hospital in bad health
DAILON van Greunen is fighting for his life. He was born two months prematurely and is said to have sustained brain damage. In his second week, doctors told his mother Tilana Bouwer that it was only machines that were keeping him alive.
"I asked: 'Doctor, can't we switch off the machines? I don't want to see my child suffer. He's fighting for his life and I can't let him go on like this'," recalls the mother.
Life support was switched off, but two months later Dailon is still hanging on, and Bouwer can't accept that her boy will never recover. She blames the hospital for his brain damage and wants to sue. Hers would be the latest in a series of cases against Dora Nginza Hospital and the Eastern Cape health department.
Three years ago, Carte Blanche reported on Chrissie Botha, who had been awarded R700000 by the court after the hospital "misplaced her baby".
Two years ago, the Cape Times reported that the hospital was in dire straits with a staff shortage of 45 percent, leaving only one nurse to attend 90 patients.
Fred Rank, then head of clinical governance for hospitals, told the National Council of Provinces at the time that in the casualty ward the hospital had two nurses attending to 30 patients, and in the maternity ward two or three midwives attending to about 10 women in labour.
Elize and Gideon Slabber managed to reach an out-of-court settlement with government after now three-year-old Heileze was born mentally and physically handicapped after the hospital failed to perform an emergency Caesarean.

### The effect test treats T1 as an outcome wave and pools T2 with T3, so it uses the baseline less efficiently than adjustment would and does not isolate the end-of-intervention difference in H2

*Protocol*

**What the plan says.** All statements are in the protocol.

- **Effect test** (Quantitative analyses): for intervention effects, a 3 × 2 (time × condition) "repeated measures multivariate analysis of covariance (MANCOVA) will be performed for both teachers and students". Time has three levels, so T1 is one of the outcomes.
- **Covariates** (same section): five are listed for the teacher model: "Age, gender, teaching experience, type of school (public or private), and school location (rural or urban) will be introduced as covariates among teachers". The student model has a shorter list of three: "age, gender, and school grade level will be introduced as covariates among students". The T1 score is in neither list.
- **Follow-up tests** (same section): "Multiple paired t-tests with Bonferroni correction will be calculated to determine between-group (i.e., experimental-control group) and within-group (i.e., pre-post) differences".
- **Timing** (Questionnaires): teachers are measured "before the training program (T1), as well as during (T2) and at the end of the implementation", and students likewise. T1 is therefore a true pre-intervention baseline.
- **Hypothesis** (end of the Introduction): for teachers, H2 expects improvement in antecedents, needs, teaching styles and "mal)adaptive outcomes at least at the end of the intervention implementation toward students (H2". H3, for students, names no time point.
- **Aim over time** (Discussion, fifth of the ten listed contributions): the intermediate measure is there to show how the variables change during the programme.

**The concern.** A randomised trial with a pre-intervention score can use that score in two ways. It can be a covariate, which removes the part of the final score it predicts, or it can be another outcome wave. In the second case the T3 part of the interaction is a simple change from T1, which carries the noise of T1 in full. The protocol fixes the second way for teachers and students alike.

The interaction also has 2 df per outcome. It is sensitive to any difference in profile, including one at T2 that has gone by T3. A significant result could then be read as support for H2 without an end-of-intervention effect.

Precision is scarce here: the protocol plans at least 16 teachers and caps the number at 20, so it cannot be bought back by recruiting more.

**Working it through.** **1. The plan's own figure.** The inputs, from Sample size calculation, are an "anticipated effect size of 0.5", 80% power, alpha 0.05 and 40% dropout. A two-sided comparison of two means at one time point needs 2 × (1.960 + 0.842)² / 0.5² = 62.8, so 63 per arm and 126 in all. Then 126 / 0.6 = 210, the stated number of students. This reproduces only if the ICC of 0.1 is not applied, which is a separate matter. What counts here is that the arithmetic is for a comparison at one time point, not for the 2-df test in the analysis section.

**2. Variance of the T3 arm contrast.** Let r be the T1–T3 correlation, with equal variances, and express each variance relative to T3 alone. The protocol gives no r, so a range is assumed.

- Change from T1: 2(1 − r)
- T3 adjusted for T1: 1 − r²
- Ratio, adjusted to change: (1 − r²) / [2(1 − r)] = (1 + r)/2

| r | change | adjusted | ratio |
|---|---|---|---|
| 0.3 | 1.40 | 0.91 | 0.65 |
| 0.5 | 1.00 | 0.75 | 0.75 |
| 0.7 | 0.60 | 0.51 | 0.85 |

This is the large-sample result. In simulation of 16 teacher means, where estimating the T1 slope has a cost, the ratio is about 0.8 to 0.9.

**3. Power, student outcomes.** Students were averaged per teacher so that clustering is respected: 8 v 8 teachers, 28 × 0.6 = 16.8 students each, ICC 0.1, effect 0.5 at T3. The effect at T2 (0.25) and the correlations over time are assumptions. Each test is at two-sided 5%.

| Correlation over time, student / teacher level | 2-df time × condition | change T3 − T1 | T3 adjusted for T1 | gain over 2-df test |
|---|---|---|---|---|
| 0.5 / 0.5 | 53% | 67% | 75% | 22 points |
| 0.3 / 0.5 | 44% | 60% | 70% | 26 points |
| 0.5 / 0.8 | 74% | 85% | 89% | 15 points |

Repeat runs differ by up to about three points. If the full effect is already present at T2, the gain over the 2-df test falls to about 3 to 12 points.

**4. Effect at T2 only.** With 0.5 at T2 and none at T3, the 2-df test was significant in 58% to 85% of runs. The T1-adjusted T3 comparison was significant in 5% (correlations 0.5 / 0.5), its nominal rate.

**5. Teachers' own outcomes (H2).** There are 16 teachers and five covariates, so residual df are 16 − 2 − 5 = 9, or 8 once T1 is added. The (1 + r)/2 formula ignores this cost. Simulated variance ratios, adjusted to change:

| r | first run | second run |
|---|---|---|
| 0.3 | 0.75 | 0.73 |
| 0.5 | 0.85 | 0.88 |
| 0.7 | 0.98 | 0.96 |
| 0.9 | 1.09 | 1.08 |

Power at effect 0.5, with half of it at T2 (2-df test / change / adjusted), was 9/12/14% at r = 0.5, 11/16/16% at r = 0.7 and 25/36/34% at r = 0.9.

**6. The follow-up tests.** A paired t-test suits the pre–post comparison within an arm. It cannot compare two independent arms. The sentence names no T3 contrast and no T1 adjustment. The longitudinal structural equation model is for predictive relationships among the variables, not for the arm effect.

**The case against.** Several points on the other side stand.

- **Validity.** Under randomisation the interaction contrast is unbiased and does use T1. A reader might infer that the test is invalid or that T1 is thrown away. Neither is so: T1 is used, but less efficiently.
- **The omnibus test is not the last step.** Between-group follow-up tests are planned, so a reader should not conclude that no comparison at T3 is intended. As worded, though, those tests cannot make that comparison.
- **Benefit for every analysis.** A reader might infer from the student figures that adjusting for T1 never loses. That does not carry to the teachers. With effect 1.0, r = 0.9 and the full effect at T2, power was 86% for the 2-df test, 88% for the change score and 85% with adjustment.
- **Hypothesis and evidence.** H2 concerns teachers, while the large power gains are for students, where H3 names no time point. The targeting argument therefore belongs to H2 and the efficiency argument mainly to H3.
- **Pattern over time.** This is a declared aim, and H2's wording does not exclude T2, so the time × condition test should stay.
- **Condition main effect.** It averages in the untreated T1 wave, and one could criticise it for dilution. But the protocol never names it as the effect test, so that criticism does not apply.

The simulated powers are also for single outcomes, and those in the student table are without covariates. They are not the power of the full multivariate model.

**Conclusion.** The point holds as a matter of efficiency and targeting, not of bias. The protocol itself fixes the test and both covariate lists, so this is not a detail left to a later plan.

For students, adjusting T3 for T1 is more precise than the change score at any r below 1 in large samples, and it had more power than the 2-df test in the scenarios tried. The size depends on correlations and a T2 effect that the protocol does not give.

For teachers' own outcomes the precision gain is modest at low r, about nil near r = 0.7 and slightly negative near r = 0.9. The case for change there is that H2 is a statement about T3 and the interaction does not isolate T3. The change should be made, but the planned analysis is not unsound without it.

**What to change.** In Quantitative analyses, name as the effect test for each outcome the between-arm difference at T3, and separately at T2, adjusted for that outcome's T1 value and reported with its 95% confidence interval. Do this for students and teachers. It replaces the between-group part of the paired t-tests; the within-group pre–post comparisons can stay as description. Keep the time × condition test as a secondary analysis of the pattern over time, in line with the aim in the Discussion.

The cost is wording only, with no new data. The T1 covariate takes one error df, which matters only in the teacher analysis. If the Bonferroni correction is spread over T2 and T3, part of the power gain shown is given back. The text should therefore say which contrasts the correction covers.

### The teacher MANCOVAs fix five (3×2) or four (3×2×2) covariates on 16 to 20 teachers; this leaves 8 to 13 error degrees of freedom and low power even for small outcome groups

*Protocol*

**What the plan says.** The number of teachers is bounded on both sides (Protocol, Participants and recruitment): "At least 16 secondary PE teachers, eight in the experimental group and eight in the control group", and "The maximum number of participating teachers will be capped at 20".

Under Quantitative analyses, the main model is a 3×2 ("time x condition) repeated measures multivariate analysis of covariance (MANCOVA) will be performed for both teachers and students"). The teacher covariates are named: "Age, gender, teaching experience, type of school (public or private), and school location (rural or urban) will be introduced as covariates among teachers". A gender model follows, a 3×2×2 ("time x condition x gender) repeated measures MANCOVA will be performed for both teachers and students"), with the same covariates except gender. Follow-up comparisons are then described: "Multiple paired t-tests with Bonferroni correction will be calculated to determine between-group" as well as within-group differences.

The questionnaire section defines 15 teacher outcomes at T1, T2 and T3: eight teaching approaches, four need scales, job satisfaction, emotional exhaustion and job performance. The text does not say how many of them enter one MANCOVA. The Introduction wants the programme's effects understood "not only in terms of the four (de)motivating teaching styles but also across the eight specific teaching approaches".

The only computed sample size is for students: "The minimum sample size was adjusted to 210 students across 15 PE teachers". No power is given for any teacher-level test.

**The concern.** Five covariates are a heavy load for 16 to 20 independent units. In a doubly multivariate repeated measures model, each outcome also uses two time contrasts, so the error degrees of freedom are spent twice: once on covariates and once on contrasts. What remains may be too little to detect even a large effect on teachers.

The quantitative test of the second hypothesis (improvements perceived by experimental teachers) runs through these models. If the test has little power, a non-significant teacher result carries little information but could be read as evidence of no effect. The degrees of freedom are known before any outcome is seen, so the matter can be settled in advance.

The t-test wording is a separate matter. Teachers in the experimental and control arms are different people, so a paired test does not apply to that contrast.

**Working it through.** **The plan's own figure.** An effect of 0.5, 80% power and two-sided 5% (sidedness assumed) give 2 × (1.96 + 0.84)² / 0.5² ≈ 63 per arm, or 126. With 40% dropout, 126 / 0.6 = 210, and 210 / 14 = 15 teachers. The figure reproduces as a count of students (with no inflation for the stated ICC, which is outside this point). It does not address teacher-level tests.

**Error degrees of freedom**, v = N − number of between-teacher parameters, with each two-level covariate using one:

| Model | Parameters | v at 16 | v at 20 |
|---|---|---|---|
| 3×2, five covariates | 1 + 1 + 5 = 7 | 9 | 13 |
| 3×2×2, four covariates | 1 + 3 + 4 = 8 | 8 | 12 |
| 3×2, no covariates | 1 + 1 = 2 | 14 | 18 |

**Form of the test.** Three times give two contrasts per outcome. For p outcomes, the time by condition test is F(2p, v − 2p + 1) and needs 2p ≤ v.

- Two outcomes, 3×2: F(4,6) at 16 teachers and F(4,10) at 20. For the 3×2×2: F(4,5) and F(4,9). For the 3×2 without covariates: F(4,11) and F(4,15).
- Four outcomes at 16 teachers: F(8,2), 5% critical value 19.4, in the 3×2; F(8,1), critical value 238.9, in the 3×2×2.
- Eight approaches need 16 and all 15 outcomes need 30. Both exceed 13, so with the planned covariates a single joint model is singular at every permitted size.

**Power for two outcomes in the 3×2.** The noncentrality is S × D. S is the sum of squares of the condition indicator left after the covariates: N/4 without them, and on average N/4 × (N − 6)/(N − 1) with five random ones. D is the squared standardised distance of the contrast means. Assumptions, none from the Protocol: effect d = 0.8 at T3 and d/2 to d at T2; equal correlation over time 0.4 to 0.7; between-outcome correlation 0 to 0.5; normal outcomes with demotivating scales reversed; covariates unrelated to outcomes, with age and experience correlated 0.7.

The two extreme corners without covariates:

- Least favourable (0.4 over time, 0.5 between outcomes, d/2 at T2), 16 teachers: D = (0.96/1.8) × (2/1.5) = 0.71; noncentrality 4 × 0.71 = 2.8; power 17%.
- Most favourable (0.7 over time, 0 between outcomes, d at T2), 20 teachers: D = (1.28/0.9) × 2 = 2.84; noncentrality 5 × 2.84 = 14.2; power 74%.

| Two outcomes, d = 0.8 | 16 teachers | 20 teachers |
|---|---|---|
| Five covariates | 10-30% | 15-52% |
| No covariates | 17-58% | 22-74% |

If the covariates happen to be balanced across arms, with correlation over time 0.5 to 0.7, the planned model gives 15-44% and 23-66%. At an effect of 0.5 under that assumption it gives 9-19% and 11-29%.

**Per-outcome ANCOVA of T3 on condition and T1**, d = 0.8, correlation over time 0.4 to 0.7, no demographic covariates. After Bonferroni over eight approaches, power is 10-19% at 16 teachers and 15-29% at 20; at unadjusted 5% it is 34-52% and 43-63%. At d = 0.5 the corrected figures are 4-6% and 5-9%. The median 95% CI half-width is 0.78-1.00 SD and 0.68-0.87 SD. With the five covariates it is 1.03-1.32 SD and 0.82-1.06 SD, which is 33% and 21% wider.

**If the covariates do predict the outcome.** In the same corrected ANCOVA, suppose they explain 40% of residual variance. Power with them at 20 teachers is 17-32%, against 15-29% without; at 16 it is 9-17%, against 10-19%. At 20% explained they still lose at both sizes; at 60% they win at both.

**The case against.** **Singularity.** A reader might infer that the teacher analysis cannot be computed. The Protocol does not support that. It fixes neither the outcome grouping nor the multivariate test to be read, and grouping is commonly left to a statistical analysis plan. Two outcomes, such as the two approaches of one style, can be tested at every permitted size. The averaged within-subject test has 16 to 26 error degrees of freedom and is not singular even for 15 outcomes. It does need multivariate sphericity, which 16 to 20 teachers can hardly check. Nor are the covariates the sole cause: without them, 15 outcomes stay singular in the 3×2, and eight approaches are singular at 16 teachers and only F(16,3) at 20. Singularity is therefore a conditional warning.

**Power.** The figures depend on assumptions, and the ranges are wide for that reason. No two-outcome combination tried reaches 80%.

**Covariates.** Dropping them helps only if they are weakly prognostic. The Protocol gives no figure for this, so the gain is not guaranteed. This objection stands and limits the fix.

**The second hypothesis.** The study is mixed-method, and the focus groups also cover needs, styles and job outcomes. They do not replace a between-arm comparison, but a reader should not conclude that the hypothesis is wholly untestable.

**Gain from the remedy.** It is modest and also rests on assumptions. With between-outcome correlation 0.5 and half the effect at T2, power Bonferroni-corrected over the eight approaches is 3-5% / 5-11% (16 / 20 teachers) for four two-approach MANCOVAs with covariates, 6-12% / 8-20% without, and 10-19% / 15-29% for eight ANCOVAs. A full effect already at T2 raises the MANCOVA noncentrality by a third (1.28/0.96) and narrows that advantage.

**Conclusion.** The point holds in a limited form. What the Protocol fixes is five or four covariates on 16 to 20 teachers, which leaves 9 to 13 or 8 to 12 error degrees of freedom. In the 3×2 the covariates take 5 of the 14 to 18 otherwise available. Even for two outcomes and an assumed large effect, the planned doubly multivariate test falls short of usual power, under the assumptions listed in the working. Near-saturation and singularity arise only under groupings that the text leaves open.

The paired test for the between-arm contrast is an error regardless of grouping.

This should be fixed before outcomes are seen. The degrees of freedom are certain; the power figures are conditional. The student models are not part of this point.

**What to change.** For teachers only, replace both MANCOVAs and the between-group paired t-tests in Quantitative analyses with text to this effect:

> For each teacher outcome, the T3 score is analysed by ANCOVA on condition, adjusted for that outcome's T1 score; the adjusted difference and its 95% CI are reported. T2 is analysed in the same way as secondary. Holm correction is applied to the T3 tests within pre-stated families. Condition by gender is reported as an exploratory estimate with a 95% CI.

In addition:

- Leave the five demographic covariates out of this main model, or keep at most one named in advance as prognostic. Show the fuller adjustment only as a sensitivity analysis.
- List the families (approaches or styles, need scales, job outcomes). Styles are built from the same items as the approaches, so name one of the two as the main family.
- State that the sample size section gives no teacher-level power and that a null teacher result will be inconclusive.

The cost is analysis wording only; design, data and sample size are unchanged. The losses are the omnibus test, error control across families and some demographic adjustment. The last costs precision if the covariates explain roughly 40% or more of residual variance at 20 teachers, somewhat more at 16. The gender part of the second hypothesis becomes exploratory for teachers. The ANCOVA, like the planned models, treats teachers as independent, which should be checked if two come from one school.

The Slabbers returned to South Africa in 2005 after a stint overseas. Elize went into labour before they had secured their money invested overseas, which meant the young mother had to use Dora Nginza.
"Before I came back I went to a doctor and he gave me the all-clear, everything was normal," says Elize.
The couple was back one month when Elize went into labour. The clinic sister immediately referred her to Dora Nginza for an emergency Caesarean. "When I got there the woman who took my paper just told me to sit in a queue, we were about 20 girls," recalls Elize.
It was three hours before she was examined by a nurse. Next a woman doctor examined her and told her she was two centimetres dilated. The parents-to-be went home and returned to the hospital a couple of hours later, by which time Elize was dilated between seven and eight centimetres. Eventually after 15 minutes, a distressed Elize gave birth on a steel trolley as there were no beds available.
Heileze was whisked away by the nurses. When she eventually saw her baby, Heileze was "fitting", according to Elize. Three days later, the doctor told Elize her baby was brain-damaged and blind. Today, the toddler is cared for by a nurse. Her life expectancy is 15 years at most.
The Slabbers have been awarded R1,8million in an out-of-court settlement. - Health e-news